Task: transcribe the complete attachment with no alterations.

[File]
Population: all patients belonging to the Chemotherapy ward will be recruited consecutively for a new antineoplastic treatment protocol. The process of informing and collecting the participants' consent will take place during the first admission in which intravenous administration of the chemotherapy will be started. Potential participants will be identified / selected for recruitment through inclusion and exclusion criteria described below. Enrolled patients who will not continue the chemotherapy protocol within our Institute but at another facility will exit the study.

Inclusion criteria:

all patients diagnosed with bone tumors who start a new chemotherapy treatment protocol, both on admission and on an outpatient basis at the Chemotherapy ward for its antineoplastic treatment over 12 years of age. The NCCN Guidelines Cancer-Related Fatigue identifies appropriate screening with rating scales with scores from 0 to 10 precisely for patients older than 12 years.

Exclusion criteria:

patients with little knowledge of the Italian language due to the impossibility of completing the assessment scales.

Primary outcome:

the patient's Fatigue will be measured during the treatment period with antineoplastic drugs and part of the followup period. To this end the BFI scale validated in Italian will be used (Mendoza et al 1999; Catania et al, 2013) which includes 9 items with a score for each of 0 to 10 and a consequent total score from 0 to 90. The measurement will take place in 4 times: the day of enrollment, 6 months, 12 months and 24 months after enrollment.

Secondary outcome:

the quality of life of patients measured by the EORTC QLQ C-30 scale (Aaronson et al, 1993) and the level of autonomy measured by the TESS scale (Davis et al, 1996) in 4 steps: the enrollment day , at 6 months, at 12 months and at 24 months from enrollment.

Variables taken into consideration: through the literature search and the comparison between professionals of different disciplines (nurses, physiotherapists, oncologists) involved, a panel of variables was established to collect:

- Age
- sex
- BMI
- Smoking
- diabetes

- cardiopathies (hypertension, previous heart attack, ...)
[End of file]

Population: all patients belonging to the Chemotherapy ward will be recruited consecutively for a new antineoplastic treatment protocol. The process of informing and collecting the participants' consent will take place during the first admission in which intravenous administration of the chemotherapy will be started. Potential participants will be identified / selected for recruitment through inclusion and exclusion criteria described below. Enrolled patients who will not continue the chemotherapy protocol within our Institute but at another facility will exit the study.

Inclusion criteria:

all patients diagnosed with bone tumors who start a new chemotherapy treatment protocol, both on admission and on an outpatient basis at the Chemotherapy ward for its antineoplastic treatment over 12 years of age. The NCCN Guidelines Cancer-Related Fatigue identifies appropriate screening with rating scales with scores from 0 to 10 precisely for patients older than 12 years.

Exclusion criteria:

patients with little knowledge of the Italian language due to the impossibility of completing the assessment scales.

Primary outcome:

the patient's Fatigue will be measured during the treatment period with antineoplastic drugs and part of the followup period. To this end the BFI scale validated in Italian will be used (Mendoza et al 1999; Catania et al, 2013) which includes 9 items with a score for each of 0 to 10 and a consequent total score from 0 to 90. The measurement will take place in 4 times: the day of enrollment, 6 months, 12 months and 24 months after enrollment.

Secondary outcome:

the quality of life of patients measured by the EORTC QLQ C-30 scale (Aaronson et al, 1993) and the level of autonomy measured by the TESS scale (Davis et al, 1996) in 4 steps: the enrollment day , at 6 months, at 12 months and at 24 months from enrollment.

Variables taken into consideration: through the literature search and the comparison between professionals of different disciplines (nurses, physiotherapists, oncologists) involved, a panel of variables was established to collect:

- Age
- sex
- BMI
- Smoking
- diabetes

- cardiopathies (hypertension, previous heart attack, ...)